Apple is investigating a complaint that its pre-2008 Mac Pros emit fumes from the chemical benzene. One user told Apple that he noticed a strong smell when he unpacked his Mac last year, and that 10 days later, he developed nose and throat irritation, reports the French newspaper Liberation. (A clunky English translation of the report can be found here.)
“We have not found anything that supports this claim, but continue to investigate it for the customer," Apple spokesman Bill Evans said in an email. Evans did not say whether benzene, a solvent used in plastics, is a component of the computer.
Mac Pro users on an Apple discussion board have also complained of "new car smell" and other odors the first time they fired up their units – and, in some cases, when they ran them later.
The company said last year that all of its new products would be free from brominated flame retardants (BFRs) and polyvinyl chloride (PVC), a chlorinated plastic, by the end of this year.
We asked Philip Landrigan, chair of the department of community and preventive medicine at the Mount Sinai School of Medicine in New York, about the potential risks of benzene.
This is an edited transcript of the interview.
What is benzene?
It’s a very widely used chemical, a solvent. It's also used widely as a building block in organic chemistry to create molecules. It's been used for 100 years in an enormous range of plastics. There's some in gasoline — less than there used to be — and it's in jet fuel. It used to be used in dry cleaning.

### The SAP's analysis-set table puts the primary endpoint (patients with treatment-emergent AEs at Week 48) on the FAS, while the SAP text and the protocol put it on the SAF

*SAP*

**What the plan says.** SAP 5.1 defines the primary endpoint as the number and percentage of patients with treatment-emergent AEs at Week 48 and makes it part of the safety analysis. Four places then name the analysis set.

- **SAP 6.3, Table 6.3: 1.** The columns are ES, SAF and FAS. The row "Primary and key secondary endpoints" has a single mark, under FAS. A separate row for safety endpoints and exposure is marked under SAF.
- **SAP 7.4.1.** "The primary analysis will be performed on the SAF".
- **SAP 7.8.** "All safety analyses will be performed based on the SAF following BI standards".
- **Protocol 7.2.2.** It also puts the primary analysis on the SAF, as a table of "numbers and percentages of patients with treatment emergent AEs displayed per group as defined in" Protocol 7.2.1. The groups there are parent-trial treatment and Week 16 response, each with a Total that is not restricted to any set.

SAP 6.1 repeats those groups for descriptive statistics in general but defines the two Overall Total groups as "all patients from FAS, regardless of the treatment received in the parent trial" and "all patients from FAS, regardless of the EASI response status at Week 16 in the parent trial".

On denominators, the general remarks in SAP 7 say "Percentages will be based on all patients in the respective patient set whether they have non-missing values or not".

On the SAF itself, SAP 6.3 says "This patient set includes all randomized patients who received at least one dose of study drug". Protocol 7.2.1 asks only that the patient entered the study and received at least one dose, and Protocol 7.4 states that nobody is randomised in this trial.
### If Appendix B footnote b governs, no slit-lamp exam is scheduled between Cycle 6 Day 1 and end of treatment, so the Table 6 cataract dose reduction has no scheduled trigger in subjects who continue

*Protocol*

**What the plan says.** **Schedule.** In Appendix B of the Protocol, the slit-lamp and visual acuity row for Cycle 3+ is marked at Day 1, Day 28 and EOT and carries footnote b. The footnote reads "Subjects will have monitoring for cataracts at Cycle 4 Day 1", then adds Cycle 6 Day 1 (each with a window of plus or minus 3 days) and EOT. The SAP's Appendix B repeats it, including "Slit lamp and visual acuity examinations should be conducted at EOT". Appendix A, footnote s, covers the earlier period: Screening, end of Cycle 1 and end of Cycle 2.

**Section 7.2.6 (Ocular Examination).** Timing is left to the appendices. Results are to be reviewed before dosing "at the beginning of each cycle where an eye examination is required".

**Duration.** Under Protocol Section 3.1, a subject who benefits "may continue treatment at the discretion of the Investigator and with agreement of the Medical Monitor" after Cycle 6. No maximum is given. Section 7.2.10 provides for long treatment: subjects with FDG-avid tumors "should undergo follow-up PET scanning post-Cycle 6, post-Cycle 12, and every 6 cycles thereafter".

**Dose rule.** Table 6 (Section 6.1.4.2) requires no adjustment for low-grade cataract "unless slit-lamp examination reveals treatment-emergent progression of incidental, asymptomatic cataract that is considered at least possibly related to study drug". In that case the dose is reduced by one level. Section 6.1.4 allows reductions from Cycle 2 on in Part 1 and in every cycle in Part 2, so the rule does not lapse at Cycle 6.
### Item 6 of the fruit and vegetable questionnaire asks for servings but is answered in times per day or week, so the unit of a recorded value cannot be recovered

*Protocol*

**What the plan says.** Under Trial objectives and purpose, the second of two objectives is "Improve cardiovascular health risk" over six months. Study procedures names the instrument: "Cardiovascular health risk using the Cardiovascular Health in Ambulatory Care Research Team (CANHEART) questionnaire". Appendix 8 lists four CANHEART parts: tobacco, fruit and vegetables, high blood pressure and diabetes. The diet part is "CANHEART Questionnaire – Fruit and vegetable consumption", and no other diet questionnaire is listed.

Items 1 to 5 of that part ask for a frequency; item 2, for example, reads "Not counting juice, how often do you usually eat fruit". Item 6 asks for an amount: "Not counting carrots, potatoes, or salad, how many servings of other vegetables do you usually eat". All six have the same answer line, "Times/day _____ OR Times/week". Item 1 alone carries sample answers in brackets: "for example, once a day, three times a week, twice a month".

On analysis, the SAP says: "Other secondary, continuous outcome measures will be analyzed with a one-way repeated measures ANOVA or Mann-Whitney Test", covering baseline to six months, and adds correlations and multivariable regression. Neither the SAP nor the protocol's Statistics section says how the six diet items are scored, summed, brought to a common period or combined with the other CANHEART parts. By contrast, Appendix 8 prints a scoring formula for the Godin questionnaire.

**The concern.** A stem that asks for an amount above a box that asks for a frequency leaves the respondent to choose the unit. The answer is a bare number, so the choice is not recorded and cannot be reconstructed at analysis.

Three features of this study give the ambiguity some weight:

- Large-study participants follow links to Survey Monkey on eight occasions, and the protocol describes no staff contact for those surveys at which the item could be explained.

What does it smell like?
Some would call it sweet, some pungent. It's natural [not an added scent]. It vaporizes easily so if you put it in a dish in a room, you'd smell it instantaneously.
Is benzene dangerous?
Solvent vapors can cause headache and nausea. From a toxic point of view, benzene is a known human carcinogen [according to] the Environmental Protection Agency, the Occupational Safety and Health Administration, the World Health Organization and virtually any regulatory body you could name.
There's some disagreement about how much is needed to cause cancer or what kinds of cancer it causes, but there's no debate about whether it's a carcinogen and it's most closely associated with leukemia and lymphoma. The best scientific opinion says any amount of exposure is dangerous and more exposure is more dangerous. Industry thinks you can expose people to a fair bit safely and environmental scientists are worried about even low levels of exposure.
How would one find out if a computer or other product was emitting benzene?
[An industrial hygienist] would set up an air sampling pump, which pulls air through a filter and measures how much of a contaminant like benzene is in the air. I'd find a room, sample the air for a couple hours and establish a baseline. Then I'd plug in the computer and see if there was an increase in the level of benzene in the air. Then we'd know.
Why might benzene be in a computer, and would it be dangerous?
They probably use it in the manufacturing of the computer as a solvent to clean up components, but you'd think it would vaporize off in the factory. If there were benzene in a computer or the plastic of a computer, as soon as the computer warmed up, it would start to vaporize. If there's any in there, it ought to gas off pretty quickly.